That’s because it’s familiar to anyone who owns an iPhone or a similar smartphone. You’ll see a grid of app icons. Looking at an app is equivalent to hovering over it with a mouse cursor; to click on it, you tap your thumb and index finger together, making a quick pinch. The pinch gesture can also be used to move around and expand windows.

The Vision Pro includes a knob called the Digital Crown. Turning it counterclockwise lets you see the real world in the background while keeping digital windows of your apps in the foreground. Turning it clockwise hides the real world with an opaque background.

I preferred to see into physical reality most of the time, but I still felt isolated. The headset cuts off part of your periphery, creating a binoculars-like effect. I confess that it was hard at times to remember to walk my dogs because I didn’t see them or hear their whining, and in another session, I tripped over a stool. An Apple spokeswoman referred to the Vision Pro’s safety guidelines, which advise users to clear away obstacles.

When using the headset for work, you can surround yourself with multiple floating apps — your spreadsheet can be in the center, a notes app to your right and a browser to your left, for example. It’s the 3-D version of juggling windows on a computer screen. As neat as that sounds, pinching floating screens doesn’t make working more efficient because you need to keep twisting your head to see them.

I could tolerate juggling a notes app, a browser and the Microsoft Word app for no longer than 15 minutes before feeling nauseated.

The least joyful part of the Vision Pro is typing with its floating keyboard, which requires poking one key at a time. I had planned to write this review with the headset before realizing I wouldn’t make my deadline.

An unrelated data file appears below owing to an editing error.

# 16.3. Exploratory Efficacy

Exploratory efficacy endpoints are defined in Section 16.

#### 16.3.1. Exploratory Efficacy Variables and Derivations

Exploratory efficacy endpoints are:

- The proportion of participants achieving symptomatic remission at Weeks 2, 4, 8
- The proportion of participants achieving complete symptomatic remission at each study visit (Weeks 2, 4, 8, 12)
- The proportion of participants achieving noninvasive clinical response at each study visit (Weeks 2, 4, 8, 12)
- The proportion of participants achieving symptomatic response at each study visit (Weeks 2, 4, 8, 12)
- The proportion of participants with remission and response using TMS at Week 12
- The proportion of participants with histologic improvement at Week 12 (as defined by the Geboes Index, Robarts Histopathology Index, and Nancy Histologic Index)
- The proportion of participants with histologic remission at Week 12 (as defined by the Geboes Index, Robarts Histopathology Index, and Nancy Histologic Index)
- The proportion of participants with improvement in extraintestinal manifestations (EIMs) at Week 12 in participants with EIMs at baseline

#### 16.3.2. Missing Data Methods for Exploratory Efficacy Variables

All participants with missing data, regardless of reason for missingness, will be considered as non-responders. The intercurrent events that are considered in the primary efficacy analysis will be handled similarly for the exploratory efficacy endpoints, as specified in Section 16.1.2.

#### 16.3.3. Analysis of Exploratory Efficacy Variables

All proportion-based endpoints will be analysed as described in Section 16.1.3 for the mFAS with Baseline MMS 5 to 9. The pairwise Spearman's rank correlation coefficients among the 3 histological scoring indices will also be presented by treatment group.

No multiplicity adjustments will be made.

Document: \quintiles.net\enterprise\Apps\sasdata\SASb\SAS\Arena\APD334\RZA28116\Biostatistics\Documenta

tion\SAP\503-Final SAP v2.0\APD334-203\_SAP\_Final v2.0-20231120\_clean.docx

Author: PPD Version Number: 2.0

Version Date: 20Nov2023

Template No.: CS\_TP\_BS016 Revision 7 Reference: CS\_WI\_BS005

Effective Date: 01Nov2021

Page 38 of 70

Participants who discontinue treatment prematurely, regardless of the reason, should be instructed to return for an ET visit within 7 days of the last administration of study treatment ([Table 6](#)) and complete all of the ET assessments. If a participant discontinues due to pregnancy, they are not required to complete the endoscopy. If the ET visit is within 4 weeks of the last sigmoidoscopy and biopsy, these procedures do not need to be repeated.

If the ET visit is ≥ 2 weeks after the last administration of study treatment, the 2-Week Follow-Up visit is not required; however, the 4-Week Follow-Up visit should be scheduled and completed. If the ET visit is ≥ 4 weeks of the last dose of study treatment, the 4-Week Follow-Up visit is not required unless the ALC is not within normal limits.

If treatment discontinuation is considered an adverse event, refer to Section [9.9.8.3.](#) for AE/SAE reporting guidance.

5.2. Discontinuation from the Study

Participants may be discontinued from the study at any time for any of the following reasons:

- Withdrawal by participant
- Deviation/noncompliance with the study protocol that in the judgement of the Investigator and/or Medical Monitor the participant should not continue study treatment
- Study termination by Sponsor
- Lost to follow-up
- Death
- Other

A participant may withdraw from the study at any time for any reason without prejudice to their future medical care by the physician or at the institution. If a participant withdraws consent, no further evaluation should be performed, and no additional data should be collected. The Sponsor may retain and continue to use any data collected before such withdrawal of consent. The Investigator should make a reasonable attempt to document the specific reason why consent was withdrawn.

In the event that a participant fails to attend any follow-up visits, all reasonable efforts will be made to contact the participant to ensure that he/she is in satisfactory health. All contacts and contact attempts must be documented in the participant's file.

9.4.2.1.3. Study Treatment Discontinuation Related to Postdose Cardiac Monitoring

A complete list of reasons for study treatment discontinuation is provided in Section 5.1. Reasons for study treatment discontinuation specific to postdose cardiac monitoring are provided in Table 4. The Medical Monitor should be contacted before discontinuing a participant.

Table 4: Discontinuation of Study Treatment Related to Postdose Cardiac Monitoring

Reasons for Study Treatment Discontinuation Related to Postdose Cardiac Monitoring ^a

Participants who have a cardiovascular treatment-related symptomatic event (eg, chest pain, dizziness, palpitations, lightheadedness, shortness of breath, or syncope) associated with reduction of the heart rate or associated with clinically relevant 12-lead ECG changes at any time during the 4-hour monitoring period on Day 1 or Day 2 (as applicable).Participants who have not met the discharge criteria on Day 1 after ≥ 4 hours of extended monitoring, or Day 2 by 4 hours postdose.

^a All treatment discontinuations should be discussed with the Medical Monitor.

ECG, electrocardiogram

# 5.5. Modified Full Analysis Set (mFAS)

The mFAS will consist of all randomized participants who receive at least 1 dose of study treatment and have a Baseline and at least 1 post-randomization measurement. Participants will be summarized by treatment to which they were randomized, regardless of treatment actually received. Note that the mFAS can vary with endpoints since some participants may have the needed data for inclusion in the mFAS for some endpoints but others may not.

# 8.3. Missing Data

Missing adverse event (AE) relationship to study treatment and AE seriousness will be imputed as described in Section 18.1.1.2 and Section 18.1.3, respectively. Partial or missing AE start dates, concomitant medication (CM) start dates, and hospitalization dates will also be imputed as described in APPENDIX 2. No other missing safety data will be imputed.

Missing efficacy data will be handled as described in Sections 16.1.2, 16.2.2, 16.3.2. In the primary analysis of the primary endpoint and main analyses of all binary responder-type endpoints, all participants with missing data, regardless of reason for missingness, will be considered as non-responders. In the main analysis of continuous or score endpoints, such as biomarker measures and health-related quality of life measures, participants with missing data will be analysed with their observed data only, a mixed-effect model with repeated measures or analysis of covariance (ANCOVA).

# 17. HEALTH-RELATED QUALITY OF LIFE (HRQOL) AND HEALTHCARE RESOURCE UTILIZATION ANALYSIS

There’s an option to connect a physical keyboard, but at that point I’d rather use a laptop that doesn’t add weight to my face.

The Vision Pro can also work with Mac computers, where you can mirror the screen into the headset as a virtual window that can be expanded to look like a large display. In my tests, there was a consistent lag — each keystroke took a fraction of a second to register virtually, and the mouse cursor moved sluggishly. I also instinctively wanted to control the Mac with pinches, even though it’s not set up to work that way, which was frustrating.

Next I tried the headset in the kitchen, loading a pizza recipe in the web browser while I grabbed and measured ingredients. Moving around while looking through the camera, I became nauseated again and had to remove the headset. The Vision Pro is most comfortable to use while seated. Apple advises people to take breaks to reduce motion sickness.

Video calling is now an essential part of office life, and here the Vision Pro is especially inferior to a laptop with a camera. The headset uses its cameras to snap photos of your face that are stitched into a 3-D avatar called a Persona, which Apple has labeled a “beta” feature because it is unfinished.